China is Australia’s largest trade partner, with two-way trade amounting to A$252bn ($185bn) last year. Industries in politically sensitive sectors, including winemakers, face severe disruption under the punitive tariffs and technical trade barriers that restrict exports.

On Wednesday, Mr Morrison made a direct appeal to the Chinese public on WeChat, saying the provocative tweet would not diminish Australia’s respect for the Chinese community at home or abroad. But he said Australia would remain “true to our values and protect our sovereignty”.

Analysts said the campaign by IPAC — a cross-party group of legislators seeking to reform how democratic nations approach China — is a symbolic gesture rather than a measure that will substantially boost Australian wine sales.

But it reflects growing concern that China is increasingly resorting to economic muscle to target individual countries for criticising Beijing over human rights and other policies.

“This isn’t just an attack on Australia. It’s an attack on free countries everywhere,” said Kimberley Kitching, an Australian senator, in the IPAC video.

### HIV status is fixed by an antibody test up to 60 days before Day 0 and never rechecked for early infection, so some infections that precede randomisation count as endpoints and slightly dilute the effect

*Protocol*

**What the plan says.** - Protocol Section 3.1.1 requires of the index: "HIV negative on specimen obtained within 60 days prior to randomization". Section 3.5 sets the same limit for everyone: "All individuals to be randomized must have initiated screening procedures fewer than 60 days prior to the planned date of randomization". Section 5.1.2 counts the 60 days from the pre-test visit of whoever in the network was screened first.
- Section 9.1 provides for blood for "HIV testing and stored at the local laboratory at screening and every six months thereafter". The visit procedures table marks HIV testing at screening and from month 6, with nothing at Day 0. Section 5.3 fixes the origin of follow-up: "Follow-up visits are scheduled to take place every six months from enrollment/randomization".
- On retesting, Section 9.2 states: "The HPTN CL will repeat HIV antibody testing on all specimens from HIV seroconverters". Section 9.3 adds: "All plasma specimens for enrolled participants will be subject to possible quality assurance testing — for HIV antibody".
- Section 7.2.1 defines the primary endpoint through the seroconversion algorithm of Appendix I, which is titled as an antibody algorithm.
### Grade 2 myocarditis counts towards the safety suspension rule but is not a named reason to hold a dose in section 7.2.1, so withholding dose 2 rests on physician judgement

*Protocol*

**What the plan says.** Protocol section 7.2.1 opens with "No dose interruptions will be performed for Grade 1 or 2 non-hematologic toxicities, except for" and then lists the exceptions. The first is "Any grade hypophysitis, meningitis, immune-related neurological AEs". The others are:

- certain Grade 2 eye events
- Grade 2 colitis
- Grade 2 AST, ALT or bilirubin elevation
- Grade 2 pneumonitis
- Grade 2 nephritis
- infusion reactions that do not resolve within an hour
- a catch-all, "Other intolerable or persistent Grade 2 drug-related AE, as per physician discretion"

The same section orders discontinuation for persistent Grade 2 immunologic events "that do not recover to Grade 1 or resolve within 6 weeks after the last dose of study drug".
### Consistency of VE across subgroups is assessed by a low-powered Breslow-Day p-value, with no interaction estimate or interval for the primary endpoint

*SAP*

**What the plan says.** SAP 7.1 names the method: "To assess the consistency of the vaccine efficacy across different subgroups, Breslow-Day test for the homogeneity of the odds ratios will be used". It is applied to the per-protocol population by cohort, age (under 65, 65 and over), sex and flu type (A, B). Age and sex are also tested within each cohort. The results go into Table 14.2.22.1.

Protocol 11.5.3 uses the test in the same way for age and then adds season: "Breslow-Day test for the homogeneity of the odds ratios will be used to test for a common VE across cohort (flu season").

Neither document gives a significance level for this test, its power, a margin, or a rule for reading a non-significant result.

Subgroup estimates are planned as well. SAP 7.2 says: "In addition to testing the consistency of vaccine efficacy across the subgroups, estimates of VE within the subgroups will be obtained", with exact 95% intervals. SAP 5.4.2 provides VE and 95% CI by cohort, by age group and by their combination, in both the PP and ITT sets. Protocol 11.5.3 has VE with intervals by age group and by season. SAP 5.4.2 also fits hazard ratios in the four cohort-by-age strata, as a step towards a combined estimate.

Ms Kitching said China had cancelled a range of Australian imports in an attempt to “bully” Australia into “abandoning its values” and to stop it from speaking out in defence of human rights and the rules-based order.

Miriam Lexmann, a member of the European parliament from Slovakia, invited people to “stand against [China’s president] Xi Jinping’s authoritarian bullying”.

Several of Australia’s closest allies have also voiced support for Canberra, including New Zealand, France and the UK. The National Security Council, which advises US presidents on security issues, said it would serve Australian wine at a White House Function this week.